Specializes in field
Native speaker of: German
PRO pts in category: 156

Peer comments on this answer (and responses from the answerer)
agree  Ron Stelter
12 mins
  -> thanks, Ron

agree  Jonathan Widell
6 hrs

agree  conny
6 hrs

agree  Hermann
6 hrs

agree  Anna Bittner
8 hrs
Login to enter a peer comment (or grade)

2 mins   confidence: Answerer confidence 4/5Answerer confidence 4/5
subject to


Explanation:
a previous termination ...



Kim Metzger
Mexico
Local time: 11:44
Specializes in field
Native speaker of: Native in EnglishEnglish
PRO pts in category: 1209
Login to enter a peer comment (or grade)

4 hrs   confidence: Answerer confidence 4/5Answerer confidence 4/5 peer agreement (net): +1
Absent...pending / Absent...unless


Explanation:
I appreciate your concern. This is stylistically ungainly and potentially ambiguous drafting. "Vorbehaltlich" is an expedient, but less than ideal means of lumping these somewhat adverse concepts into the same sentence.

Scenario 1:
There's a fixed term for the contract, and a final report must be delivered in any case, perhaps even that of prior termination. (A sales prospecting or advertising kind of contract, maybe.)

"Absent prior termination hereunder, it shall terminate on ___, pending delivery to XX of the final report."

[The "hereunder" evokes whatever mechanics of notice are provided for in the contract. Without "hereunder", the clause contains internal conflicts (i.e., "I'll wear black shoes to school, unless I wear brown"). "Pending" could be replaced with "subject, however, to," but that creates its own ambiguities about whether the failure to deliver can, as a practical matter, thwart the prescribed fixed term of the K, when what the draftsman is really after is to retain the contractual remedies in the event the final report is *not* delivered, e.g. specific performance, a provisional (injunctive) remedy.]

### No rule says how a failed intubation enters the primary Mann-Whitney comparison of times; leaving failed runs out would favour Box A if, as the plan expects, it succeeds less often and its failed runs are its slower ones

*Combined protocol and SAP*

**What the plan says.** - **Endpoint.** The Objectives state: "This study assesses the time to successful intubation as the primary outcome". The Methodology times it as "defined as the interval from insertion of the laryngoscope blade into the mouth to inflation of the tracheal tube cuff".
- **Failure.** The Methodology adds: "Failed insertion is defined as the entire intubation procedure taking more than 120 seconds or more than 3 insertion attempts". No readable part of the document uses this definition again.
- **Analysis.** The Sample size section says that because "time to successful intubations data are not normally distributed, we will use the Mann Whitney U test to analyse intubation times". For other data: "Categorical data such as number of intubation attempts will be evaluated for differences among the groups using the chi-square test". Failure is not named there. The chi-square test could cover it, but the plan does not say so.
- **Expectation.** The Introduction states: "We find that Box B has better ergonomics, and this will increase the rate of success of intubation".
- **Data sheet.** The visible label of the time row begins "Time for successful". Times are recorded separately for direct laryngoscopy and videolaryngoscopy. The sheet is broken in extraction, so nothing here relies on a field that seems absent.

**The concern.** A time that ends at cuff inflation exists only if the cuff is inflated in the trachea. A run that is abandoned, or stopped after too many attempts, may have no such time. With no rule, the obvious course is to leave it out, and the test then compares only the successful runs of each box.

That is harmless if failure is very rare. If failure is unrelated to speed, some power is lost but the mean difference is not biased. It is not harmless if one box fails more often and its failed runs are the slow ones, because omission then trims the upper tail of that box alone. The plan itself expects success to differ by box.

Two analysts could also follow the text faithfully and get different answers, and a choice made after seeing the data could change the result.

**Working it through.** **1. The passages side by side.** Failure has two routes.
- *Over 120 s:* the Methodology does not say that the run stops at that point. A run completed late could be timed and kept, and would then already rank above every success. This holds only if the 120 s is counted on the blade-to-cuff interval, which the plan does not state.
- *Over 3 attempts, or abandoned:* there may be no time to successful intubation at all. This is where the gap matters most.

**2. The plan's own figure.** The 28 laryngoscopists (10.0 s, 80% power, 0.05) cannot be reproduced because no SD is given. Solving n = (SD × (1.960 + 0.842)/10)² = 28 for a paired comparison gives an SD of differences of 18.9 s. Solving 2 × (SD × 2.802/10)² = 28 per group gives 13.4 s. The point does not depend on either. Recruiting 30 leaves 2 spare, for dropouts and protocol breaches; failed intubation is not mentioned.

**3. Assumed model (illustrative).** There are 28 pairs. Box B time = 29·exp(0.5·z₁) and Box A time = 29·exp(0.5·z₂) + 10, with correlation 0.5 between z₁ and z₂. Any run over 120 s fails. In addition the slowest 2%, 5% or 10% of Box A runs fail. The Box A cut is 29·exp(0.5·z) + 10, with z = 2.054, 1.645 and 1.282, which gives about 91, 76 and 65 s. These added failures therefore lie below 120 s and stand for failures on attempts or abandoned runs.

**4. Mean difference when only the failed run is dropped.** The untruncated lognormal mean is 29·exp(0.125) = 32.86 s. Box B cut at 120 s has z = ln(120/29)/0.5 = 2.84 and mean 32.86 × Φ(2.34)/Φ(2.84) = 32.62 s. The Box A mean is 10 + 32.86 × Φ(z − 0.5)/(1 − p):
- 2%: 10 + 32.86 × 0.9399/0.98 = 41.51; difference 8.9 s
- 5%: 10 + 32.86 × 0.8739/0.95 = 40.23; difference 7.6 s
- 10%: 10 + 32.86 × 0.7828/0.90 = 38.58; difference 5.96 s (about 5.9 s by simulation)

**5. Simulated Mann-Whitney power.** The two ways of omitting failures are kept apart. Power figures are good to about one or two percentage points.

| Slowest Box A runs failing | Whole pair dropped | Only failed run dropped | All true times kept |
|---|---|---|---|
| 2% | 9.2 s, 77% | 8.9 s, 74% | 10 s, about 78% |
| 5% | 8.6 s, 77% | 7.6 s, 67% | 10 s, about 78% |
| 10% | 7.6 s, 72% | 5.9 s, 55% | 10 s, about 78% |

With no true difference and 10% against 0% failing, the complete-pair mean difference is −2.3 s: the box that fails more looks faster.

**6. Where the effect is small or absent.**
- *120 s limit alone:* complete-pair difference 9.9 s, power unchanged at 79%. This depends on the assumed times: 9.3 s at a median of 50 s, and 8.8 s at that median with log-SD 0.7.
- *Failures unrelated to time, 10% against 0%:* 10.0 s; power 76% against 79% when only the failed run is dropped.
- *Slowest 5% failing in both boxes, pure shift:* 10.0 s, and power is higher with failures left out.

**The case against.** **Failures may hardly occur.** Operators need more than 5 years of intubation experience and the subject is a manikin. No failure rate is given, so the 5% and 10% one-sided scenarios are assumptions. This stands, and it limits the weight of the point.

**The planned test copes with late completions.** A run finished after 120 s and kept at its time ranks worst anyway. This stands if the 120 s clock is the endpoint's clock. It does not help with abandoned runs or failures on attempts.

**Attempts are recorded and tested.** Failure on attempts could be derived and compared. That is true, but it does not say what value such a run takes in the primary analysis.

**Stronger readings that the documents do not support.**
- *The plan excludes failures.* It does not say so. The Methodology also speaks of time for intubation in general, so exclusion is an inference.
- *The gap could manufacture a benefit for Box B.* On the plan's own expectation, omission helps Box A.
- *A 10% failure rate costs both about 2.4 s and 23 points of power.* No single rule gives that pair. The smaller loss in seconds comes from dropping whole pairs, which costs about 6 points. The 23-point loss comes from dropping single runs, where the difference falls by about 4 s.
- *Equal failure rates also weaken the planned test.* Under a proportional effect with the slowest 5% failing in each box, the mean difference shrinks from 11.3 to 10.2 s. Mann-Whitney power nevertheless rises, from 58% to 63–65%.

Scenario 2:
The performing party has a limited amount of time to, say, do a study and deliver a final report, otherwise, the K terminates. In that case, delivery of the final report is a condition subsequent, which, if unsatisfied, excuses the other from performance, and terminates the contract for all but purposes of whatever breach remedies are provided for.

"Absent prior termination hereunder, it shall terminate, unless a final report is delivered to XX on ___."

The above is not the misreading by me of the "am" placement it may first appear to be. Just because a sentence is decipherable by exercise of reader presumption doesn't make it clear.

Your third choice is to go with the "subject to" suggestion others have made and let the author reap the apples for oranges harvest of his own comma-free draftmanship: "It shall terminate subject to prior termination and delivery to XX of the final report on __."

Good luck!



Maureen Holm, J.D., LL.M.
United States
Local time: 12:44
Native speaker of: Native in EnglishEnglish
PRO pts in category: 68
Grading comment
Although in the end I chickened out and used "subject to,"
you deserve the points for the extensive explanation. Actually, I like "absent" better, but as I said... :-)

Thanks to everybody!

Trudy

Peer comments on this answer (and responses from the answerer)
agree  David Moore: Completely with # 3 BUT: "It shall LAPSE,....final report, on ___."
6 hrs